Lenses for Digital Cameras: The Basics
For those who have opted to move on from point-and-shoot digital pocket cameras to digital cameras with interchangeable lenses, how do you decide what lenses to buy? Should you always use the same manufacturer’s lenses that come with the camera? Are zoom lenses inherently inferior to fixed length lenses? What would you use a close-up (macro) lens, and why do you need a fish-eye lens? Here’s some basic assistance.
The focal length of a camera lens is measured in mm with the ‘standard’ lens for a 35mm camera being 50mm and having an angle of view of 45 degrees. Shorter lenses are referred to as ‘wide angle’ and have a wider angle of view, often 80 or 90 degrees. Lenses longer than 50mm are ‘telephoto’ with progressively narrower angles of view as the focal length increases. Zoom lenses can be of the telephoto or wide angle variety (or both) and have the added feature of being able to alter their focal length within a given range. Macro lenses allow close-up photos by extending lens from camera body further than usual.
Of course, the lens you should first buy depends on what you’re planning to do with a camera. I had a friend who bought five lenses in the first year of his getting a Digital SLR camera, and when I saw him a year later, he had only used two of them!
For the beginner, a wide angle lens is used because it ‘fits it all in’ while telephoto lenses are used to ‘get closer’. What are the other factors that affect a lens?
“Perspective” is enhanced with the use of wide angle lenses and compressed when shooting with telephoto lenses. This is often as much a reason for choosing a lens as its angle of view. A super-wide lens will dramatically increase the size of the subject in the foreground in relation to the background, making it the first choice of many landscape and press photographers. On the other hand, a telephoto lens will ‘pull together’ the foreground and background which is useful when repetition needs to be shown (eg. Pylons or telegraph poles in a row).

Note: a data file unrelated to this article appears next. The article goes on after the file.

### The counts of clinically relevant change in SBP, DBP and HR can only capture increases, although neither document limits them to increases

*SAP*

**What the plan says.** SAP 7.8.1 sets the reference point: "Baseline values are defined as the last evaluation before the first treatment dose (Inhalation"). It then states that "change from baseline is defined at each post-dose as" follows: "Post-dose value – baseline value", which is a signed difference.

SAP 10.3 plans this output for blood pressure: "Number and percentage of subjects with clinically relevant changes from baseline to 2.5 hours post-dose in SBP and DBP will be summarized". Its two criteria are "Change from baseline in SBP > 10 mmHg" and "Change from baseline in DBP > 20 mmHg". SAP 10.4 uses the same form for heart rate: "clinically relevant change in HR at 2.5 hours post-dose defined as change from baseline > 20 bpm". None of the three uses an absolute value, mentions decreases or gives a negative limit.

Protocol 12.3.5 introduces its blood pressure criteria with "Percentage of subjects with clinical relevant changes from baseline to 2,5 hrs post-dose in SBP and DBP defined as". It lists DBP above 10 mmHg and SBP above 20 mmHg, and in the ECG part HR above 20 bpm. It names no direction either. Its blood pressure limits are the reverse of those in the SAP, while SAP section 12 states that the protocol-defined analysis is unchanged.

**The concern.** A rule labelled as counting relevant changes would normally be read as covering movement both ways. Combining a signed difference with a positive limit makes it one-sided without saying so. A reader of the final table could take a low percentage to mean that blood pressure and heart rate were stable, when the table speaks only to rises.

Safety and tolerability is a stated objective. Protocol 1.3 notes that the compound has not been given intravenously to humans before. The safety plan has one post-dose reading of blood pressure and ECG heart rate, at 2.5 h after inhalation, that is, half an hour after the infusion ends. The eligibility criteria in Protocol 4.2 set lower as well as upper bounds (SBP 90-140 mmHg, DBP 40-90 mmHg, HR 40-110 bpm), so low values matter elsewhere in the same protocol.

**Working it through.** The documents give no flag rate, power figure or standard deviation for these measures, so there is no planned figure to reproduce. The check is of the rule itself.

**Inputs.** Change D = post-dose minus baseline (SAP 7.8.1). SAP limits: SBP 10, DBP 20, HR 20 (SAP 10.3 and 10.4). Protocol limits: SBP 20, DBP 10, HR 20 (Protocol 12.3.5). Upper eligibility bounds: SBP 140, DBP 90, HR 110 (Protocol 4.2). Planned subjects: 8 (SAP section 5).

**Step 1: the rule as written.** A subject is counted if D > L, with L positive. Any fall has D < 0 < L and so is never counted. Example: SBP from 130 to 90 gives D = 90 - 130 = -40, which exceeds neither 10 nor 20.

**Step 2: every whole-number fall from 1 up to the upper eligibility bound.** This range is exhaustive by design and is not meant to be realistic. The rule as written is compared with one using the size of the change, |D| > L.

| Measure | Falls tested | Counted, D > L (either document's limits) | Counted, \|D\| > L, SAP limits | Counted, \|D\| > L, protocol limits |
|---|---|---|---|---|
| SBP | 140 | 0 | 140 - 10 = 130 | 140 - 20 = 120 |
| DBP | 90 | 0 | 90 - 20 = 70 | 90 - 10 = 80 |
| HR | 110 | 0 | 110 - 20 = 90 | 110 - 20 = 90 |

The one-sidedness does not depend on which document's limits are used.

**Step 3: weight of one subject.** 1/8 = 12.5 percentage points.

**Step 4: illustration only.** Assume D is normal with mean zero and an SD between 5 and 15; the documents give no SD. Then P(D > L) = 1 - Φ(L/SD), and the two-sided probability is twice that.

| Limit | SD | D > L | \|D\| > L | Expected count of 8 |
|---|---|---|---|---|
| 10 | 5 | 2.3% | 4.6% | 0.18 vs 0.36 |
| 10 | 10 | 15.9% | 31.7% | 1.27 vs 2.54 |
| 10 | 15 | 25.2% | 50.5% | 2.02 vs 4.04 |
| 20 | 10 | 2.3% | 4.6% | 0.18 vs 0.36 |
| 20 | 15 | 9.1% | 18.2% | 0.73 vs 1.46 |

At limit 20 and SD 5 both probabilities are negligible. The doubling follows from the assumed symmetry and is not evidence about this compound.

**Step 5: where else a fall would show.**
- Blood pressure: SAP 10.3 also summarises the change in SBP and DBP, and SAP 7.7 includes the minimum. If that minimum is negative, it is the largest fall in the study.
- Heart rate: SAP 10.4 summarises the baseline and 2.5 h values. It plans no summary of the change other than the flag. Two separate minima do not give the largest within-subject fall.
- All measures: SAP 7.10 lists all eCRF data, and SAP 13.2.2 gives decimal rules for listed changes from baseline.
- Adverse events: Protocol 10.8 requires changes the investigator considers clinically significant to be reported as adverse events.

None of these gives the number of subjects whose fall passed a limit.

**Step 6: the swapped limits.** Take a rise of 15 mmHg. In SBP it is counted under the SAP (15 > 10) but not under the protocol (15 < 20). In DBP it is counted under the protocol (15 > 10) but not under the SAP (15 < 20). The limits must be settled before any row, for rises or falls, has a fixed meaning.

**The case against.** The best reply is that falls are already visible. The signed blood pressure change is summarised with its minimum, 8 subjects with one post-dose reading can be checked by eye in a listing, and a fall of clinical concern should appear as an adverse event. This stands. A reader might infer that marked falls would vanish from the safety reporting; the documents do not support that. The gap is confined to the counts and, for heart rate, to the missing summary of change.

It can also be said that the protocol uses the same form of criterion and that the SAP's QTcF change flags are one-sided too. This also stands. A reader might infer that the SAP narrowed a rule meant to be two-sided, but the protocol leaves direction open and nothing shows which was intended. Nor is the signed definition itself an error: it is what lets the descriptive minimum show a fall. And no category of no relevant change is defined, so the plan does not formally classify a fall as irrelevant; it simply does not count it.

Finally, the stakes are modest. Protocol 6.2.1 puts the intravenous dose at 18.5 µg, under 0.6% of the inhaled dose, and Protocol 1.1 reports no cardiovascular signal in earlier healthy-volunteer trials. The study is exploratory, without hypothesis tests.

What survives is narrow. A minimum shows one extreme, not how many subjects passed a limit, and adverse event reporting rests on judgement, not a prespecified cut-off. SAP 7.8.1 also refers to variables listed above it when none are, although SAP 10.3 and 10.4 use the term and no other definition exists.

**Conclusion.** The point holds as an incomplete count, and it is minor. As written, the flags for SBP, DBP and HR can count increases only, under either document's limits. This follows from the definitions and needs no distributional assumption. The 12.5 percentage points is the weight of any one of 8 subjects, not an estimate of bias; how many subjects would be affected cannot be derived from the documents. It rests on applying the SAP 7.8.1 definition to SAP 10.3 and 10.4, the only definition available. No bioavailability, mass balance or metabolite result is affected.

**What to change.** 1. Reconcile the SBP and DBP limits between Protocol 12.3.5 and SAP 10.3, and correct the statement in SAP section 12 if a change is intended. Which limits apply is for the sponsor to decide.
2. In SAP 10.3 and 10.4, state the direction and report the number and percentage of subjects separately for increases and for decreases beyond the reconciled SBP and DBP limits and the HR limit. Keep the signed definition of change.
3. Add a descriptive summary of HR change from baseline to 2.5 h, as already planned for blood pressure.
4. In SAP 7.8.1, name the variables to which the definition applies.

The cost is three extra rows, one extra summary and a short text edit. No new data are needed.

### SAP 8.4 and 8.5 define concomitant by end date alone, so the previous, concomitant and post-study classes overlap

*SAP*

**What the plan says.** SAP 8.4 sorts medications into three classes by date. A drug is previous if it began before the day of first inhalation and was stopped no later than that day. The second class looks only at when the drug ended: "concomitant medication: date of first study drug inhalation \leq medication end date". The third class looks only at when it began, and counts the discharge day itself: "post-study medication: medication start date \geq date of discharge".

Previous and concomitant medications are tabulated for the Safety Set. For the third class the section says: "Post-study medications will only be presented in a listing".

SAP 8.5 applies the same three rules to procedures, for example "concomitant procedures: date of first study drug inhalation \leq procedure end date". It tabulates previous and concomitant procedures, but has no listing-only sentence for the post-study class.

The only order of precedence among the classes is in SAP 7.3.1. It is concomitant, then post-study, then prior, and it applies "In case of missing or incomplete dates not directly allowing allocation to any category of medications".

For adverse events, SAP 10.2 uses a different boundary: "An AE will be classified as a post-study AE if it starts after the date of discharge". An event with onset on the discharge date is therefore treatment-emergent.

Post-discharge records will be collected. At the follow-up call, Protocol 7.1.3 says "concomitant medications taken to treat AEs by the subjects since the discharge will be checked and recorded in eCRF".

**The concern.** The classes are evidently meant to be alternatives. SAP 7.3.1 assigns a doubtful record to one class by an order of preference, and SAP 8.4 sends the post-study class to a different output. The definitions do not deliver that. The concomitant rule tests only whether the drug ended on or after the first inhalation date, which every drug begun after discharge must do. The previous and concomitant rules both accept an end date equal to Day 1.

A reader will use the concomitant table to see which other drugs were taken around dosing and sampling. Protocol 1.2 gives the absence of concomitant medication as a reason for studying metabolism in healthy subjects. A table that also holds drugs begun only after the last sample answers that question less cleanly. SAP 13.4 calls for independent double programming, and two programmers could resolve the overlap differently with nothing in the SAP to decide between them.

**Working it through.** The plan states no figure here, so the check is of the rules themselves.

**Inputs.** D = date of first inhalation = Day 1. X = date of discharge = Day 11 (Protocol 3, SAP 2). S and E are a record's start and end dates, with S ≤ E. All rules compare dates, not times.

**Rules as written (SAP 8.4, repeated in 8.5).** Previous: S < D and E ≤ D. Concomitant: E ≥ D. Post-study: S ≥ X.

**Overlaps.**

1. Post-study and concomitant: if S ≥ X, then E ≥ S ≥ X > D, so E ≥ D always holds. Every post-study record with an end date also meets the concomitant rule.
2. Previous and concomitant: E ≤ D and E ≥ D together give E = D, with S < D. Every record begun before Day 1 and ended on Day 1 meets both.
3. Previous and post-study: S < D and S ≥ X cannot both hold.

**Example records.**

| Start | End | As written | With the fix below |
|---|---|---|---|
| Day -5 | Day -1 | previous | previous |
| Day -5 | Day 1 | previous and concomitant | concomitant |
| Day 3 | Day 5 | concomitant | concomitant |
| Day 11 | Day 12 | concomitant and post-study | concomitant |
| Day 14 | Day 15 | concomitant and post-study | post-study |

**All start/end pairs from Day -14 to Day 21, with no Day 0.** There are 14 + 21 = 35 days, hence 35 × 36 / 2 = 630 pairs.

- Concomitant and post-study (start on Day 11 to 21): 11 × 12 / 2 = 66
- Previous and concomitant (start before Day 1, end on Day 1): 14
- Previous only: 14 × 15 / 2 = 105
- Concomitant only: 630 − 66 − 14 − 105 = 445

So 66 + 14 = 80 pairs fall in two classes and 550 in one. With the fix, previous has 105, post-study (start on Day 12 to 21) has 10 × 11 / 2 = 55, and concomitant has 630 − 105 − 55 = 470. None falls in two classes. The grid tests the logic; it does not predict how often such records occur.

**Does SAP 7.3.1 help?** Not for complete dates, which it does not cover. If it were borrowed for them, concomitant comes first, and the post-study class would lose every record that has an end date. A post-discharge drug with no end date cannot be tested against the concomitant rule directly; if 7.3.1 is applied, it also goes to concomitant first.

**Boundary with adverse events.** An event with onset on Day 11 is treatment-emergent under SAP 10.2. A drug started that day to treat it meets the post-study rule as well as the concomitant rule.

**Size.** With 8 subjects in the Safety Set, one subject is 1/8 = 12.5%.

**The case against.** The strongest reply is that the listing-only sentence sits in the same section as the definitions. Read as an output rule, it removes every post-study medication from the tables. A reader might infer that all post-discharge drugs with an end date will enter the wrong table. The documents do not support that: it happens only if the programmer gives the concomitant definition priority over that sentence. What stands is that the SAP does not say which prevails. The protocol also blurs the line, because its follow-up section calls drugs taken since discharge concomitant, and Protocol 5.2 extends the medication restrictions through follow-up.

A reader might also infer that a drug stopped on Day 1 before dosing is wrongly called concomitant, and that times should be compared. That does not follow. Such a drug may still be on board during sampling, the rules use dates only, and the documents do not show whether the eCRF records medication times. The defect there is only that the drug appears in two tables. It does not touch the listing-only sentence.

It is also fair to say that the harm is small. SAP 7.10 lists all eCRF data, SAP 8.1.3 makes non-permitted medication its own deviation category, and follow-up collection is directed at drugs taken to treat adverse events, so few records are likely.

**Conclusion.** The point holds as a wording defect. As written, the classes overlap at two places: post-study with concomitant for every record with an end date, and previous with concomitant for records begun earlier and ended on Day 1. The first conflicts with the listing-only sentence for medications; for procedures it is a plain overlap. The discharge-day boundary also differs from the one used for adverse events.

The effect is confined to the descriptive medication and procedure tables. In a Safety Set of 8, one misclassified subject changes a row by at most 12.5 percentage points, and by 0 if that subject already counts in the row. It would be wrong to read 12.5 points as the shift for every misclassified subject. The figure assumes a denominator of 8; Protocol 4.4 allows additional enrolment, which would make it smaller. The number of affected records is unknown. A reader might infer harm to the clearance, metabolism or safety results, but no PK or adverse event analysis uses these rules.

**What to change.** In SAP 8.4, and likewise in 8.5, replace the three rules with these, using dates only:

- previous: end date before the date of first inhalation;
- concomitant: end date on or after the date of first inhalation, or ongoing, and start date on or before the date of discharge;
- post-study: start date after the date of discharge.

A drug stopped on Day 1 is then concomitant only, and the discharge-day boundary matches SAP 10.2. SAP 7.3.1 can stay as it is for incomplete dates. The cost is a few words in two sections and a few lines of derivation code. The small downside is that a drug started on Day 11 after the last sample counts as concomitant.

“Depth of field” is the area of sharp focus behind and in front of the subject you are primarily focused on. Depending on your subject, either telephoto or wide-angle lenses can fulfil your needs – the telephoto separating the subject from the background and the wide angle, layering the subject upon the background.
Turning to zoom lenses. These were invented over three decades ago, and yet controversy still rumbles about them! There is no doubt that zoom lenses are convenient and versatile and if chosen carefully, will produce many great images, but you should consider the following: Zoom lenses tend to be ‘slower’ than their non-zoom counterparts. This is a reference to the maximum aperture of the lens (eg. f5.6) which will affect ease of focussing, shooting in low-light etc…
Zoom lenses which offer a wide angle to telephoto range (eg. 28 – 200mm) often exhibit a multitude of optical problems such as pincushion or barrel distortion, as well as loss of sharpness and illumination in the corners of the frame.
Ultimately with all lenses, you get what you pay for, so don’t expect miracles from a generic brand zoom which is offered to you when buying your new camera body. It’ll probably be OK for small prints, but you’ll certainly see the difference when you start to enlarge or shoot transparency film.
Finally, looking at wide angle lenses; with recent innovations in design, excellent lenses are available starting at a focal length of 14mm. In layman’s terms – if you used this lens standing in the corner of a room, you would see both walls on each side of the camera (as well as the entirety of the room). I would avoid buying an extreme wide angle lens- a fish –eye lens, because it is so obviously a distortion that it is only useful for special effect photography, and unlikely to be used very much.
I hope this guide is a good starter towards what lens to get as your first addition. Oh, and don’t forget lens filters- but that’s another story! Want to know more about cameras, read this site.
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